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El v. Potter

December 4, 2008

CARMEN MCCLINTON EL, PLAINTIFF,
v.
JOHN E. POTTER, POSTMASTER GENERAL, UNITED STATES POSTAL SERVICE, DEFENDANT.



The opinion of the court was delivered by: Charles P. Kocoras United States District Judge

MEMORANDUM OPINION

CHARLES P. KOCORAS, District Judge

This matter comes before the court on the motion of John Potter, Postmaster General, United States Postal Service ("Potter") for summary judgment. For the following reasons, the motion is denied.

BACKGROUND

Plaintiff Carmen McClinton El ("McClinton El") seeks relief on account of disability discrimination and retaliation under the Rehabilitation Act ("Act"). 29 U.S.C. § 794. He initially filed suit on September 29, 2006, after the Equal Employment Opportunity Commission ("EEOC") issued its final decision arising out of a complaint filed against the United States Postal Service in June 2004 (No. 06 C 5329). McClinton El subsequently filed suit on December 11, 2006, after receiving notice of the EEOC's right-to-sue letter from a charge of discrimination he lodged against the same defendant in 2001 (No. 06 C 6839). We consolidated the two cases due to relatedness and presently address both. The following is a recitation of undisputed or otherwise admitted portions of Potter's 56.1 statement of material facts and McClinton El's statement of additional facts.

McClinton El began working at the Postal Service's Auburn Park facility as a letter carrier on August 20, 1994. When he first began employment, he had no medical disorders or physical impairments that interfered with his performance. He worked at Auburn Park until August 16, 2004, but remained on the payroll as an employee until the Office of Personnel Management approved his application for disability retirement in December 2005.

During his career as a carrier for the Postal Service, McClinton El developed a mental disability that caused major depression, anxiety, and neck pain. It specifically affected the following body functions: (1) decreased concentration during migraine headaches; (2) limited movement due to the need to sit and rest; (3) reduced concentration that affected his employment; and (4) sleep complication. At various times from 2002 until he left his job in 2005, McClinton El received counseling, group therapy, and medications to treat depression and anxiety-including a one-month hospital program in November 2002. He attended more than fifty sessions with psychologist Dr. Darrell Snyder, was hospitalized on an outpatient basis at least four times, and took medication prescribed by his doctors. McClinton El's treating physicians documented and informed his supervisors of his progress and occasionally restricted him from work. Despite medical intervention, McClinton El's condition did not improve; in November 2005, he was deemed permanently disabled.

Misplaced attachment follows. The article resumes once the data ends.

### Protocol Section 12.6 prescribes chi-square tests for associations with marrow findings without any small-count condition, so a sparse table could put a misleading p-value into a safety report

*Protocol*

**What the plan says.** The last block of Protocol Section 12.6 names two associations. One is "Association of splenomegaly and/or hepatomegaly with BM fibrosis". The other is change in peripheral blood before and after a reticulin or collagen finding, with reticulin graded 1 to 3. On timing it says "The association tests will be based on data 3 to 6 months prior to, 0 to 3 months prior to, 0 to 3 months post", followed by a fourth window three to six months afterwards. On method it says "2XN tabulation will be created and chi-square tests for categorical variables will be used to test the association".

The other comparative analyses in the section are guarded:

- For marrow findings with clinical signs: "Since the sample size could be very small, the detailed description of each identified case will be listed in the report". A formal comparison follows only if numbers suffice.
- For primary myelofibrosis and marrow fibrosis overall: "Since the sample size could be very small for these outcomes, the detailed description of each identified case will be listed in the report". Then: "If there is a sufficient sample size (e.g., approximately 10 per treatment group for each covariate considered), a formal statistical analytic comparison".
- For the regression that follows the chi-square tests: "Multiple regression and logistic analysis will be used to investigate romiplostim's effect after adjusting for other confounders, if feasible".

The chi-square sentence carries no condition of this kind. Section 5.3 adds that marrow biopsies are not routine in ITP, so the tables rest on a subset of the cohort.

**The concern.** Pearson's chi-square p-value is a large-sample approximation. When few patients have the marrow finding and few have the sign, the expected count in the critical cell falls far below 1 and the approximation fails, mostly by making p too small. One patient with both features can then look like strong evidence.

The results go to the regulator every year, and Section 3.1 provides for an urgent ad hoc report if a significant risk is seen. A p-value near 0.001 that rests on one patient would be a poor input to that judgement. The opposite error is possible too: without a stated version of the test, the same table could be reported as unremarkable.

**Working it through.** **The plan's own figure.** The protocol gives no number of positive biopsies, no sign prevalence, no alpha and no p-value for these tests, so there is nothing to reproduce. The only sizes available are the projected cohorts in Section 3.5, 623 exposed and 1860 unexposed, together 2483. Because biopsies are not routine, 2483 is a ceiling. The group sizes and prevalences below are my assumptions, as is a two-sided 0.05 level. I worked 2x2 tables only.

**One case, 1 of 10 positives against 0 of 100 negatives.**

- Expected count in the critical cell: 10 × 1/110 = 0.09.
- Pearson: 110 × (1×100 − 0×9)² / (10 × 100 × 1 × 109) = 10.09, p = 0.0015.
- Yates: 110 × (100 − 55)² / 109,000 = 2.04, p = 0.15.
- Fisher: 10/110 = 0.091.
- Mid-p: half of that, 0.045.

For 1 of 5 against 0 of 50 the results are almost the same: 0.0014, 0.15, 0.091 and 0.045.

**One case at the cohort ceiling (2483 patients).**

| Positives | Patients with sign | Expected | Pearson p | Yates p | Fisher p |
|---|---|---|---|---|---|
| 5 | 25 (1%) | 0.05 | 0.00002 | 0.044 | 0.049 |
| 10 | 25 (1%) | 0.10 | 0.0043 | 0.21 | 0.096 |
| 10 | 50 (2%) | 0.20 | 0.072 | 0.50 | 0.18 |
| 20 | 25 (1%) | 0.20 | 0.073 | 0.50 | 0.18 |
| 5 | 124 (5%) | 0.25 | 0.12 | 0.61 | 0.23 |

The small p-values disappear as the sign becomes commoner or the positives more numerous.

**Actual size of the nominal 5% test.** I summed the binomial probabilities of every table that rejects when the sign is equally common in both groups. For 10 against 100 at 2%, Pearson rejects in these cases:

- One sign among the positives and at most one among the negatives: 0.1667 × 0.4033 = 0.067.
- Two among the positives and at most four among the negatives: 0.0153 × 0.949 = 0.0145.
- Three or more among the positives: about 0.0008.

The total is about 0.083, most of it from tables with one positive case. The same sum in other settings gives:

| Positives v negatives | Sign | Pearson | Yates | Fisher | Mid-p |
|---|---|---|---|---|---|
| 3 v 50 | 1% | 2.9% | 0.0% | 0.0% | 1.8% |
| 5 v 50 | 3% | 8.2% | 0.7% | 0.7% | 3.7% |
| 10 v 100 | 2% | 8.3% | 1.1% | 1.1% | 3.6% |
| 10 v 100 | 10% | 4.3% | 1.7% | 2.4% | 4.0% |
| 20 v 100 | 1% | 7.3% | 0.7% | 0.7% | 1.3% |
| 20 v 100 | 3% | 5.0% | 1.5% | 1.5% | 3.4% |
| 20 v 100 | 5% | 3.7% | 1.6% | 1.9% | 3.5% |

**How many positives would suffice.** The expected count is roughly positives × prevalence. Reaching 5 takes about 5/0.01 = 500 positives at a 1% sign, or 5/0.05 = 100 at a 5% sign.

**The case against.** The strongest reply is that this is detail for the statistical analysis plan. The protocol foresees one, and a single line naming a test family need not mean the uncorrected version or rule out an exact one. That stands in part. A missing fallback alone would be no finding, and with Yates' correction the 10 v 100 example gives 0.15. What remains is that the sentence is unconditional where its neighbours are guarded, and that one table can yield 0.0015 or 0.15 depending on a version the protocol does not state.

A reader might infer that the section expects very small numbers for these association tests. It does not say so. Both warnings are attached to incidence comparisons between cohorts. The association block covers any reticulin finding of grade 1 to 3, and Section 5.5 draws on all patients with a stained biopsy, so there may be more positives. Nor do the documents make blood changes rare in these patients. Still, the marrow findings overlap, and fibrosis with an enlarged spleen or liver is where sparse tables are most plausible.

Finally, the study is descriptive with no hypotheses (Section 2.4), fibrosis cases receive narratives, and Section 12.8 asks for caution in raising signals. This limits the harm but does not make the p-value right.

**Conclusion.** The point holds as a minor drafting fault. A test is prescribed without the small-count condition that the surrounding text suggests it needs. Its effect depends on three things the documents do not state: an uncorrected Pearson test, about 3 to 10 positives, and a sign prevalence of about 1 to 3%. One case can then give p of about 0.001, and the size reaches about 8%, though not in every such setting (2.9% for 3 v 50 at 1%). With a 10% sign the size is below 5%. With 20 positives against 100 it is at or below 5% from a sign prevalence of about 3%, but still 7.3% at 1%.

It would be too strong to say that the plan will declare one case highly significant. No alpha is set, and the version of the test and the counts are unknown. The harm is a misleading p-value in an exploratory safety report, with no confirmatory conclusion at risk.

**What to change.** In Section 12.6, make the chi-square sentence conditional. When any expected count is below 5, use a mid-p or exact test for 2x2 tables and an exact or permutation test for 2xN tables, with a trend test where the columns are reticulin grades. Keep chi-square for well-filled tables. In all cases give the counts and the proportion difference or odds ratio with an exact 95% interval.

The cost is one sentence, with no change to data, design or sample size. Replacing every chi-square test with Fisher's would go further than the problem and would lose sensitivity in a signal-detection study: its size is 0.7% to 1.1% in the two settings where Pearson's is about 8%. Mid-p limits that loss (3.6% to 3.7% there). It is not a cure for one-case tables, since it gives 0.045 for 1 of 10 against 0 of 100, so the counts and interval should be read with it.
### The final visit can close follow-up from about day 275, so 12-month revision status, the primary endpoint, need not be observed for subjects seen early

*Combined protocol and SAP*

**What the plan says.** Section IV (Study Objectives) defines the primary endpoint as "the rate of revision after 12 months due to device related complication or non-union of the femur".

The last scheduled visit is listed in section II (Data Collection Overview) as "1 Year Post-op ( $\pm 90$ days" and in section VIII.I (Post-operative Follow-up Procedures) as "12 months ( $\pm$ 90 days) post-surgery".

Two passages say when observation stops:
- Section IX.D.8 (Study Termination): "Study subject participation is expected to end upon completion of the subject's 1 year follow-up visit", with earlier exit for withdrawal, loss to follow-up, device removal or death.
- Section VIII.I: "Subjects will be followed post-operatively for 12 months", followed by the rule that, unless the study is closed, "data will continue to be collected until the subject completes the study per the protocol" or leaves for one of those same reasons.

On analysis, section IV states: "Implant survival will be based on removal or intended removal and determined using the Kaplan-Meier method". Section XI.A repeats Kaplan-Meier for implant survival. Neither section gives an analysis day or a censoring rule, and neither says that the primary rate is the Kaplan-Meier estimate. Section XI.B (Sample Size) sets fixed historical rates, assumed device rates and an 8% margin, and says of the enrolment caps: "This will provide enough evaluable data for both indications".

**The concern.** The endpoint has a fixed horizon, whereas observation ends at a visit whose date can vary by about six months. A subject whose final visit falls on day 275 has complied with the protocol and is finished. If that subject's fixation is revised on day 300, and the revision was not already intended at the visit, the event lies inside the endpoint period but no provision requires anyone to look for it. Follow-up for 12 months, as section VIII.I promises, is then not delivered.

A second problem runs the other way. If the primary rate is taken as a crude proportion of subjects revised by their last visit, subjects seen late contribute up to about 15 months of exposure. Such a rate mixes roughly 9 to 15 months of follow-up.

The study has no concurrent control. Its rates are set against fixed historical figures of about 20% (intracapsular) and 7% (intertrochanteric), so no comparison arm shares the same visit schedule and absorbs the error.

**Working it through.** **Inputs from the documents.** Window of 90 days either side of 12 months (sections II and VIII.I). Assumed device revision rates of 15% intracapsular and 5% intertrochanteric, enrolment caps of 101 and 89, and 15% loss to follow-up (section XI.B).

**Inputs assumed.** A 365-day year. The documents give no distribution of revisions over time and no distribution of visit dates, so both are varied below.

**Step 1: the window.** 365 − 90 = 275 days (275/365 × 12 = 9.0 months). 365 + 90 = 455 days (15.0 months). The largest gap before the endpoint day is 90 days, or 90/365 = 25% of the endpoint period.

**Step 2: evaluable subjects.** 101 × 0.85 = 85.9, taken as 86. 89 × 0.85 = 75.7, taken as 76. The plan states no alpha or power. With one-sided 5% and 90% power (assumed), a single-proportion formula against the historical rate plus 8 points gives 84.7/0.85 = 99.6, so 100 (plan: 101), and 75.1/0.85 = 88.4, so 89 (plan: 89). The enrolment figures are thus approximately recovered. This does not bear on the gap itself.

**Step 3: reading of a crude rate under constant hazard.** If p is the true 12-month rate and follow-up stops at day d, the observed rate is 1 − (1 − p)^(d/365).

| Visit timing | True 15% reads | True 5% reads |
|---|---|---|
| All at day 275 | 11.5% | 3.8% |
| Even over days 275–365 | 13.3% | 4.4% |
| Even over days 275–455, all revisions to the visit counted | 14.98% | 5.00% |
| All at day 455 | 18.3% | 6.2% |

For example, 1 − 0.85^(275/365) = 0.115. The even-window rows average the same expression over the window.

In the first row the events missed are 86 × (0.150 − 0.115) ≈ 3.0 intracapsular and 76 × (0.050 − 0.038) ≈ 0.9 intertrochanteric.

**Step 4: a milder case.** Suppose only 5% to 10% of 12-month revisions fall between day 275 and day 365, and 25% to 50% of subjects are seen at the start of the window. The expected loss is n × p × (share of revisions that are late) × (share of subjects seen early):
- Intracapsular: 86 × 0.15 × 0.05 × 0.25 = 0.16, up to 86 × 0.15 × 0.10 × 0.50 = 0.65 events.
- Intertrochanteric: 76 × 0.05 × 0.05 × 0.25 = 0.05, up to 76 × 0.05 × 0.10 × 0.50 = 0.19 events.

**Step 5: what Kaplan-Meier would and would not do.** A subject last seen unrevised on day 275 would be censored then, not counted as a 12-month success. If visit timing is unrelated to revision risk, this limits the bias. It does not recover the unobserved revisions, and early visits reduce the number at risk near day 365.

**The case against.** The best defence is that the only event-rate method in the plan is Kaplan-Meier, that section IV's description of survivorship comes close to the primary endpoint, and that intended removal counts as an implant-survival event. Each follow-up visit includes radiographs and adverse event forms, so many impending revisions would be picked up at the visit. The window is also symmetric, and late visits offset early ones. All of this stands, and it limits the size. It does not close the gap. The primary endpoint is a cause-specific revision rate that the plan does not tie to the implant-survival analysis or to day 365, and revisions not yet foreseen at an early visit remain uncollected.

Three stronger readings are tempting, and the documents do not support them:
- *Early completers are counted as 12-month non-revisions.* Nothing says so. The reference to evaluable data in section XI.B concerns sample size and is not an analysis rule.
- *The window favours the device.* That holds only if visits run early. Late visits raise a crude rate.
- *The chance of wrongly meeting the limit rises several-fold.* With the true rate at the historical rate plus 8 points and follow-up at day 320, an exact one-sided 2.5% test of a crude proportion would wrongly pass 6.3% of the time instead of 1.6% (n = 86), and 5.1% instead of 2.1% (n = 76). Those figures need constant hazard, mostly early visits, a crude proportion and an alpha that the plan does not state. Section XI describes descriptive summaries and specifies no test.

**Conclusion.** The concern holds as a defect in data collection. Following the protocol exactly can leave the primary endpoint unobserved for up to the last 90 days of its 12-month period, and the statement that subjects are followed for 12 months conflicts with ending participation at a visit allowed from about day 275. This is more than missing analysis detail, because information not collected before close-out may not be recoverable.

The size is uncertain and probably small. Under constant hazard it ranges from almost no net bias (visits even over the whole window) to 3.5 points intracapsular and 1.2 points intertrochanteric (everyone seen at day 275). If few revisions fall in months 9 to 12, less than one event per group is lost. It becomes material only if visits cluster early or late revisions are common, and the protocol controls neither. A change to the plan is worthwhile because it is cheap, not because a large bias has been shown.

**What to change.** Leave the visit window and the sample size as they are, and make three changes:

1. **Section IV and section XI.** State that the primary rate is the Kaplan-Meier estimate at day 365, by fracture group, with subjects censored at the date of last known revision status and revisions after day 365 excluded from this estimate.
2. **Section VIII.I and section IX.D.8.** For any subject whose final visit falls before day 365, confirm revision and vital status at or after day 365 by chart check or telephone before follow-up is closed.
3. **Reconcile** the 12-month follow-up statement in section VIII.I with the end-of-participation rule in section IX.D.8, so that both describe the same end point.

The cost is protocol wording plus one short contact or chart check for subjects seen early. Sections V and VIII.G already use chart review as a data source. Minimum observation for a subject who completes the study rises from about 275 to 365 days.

In March 1998, McClinton El participated in a march at the Auburn Park facility to protest the installation of Paula McHenry*fn1 as manager of that facility. Inspired by perceived unfairness, McClinton El marched in opposition to her authority. Two weeks following the protest, McHenry suspended him for seven days, allegedly for participating in the protest. He subsequently filed a charge with the EEOC and the case settled in his favor.

On May 29, 2001, McClinton El reported to supervisor Annette Frazier that his vehicle was unsafe and requested a receipt. Frazier disputed the vehicle's condition and refused to give him a receipt; she stuck her tongue out at him, used a loud voice, and made gestures. One month later, McClinton El claims that he called McHenry to report an injury he sustained in the workplace. She questioned the validity of his injury and threatened to investigate him. On October 30, he contends that Frazier called him a "faggot." During a meeting on November 30, one of his supervisors commented about his inadequate hygiene.

In December 2001, McClinton El's manager and supervisors placed him on emergency suspension*fn2 , and later issued (January 2002) a notice of removal because he allegedly made physical and verbal threats toward his supervisors. However, both the emergency suspension and notice of removal were rescinded in February 2002 after the Postal Service's dispute resolution team determined the supervisors issued the sanctions without just cause.

At various times between 2002 and 2004, McClinton El's supervisors reported that he was unable to properly maintain his personal hygiene. Furthermore, depression interfered with his appetite and Dr. Snyder indicated that his physical appearance consequently suffered. In addition, McClinton El had severe sleep complications; at times, he could only sleep three or four hours a night. In the aggregate, the effects of depression affected his overall concentration, persistence, and pace-related abilities.

In sum, during 2001 to 2004, Potter disciplined McClinton El on numerous occasions. He received three notices of removal, each of which could have terminated his employment. The notices were later overturned. In addition, he received three corrective action citations in one month for delivering mail too slowly-at least two of these suspensions were overturned.

McClinton El perceives that Potter's discriminatory action occurred on account of his mental disability and in retaliation for engaging in a protected activity. In support, he identifies Tyrone Green, a letter carrier who held a similar job description. Green did not suffer from a disability or file with the EEOC. He testifies that Green would often arrive back to the station later than he would, yet never received suspension for pace-related activity.

At the close of all discovery, Potter filed the following motion for summary judgment. McClinton El ...


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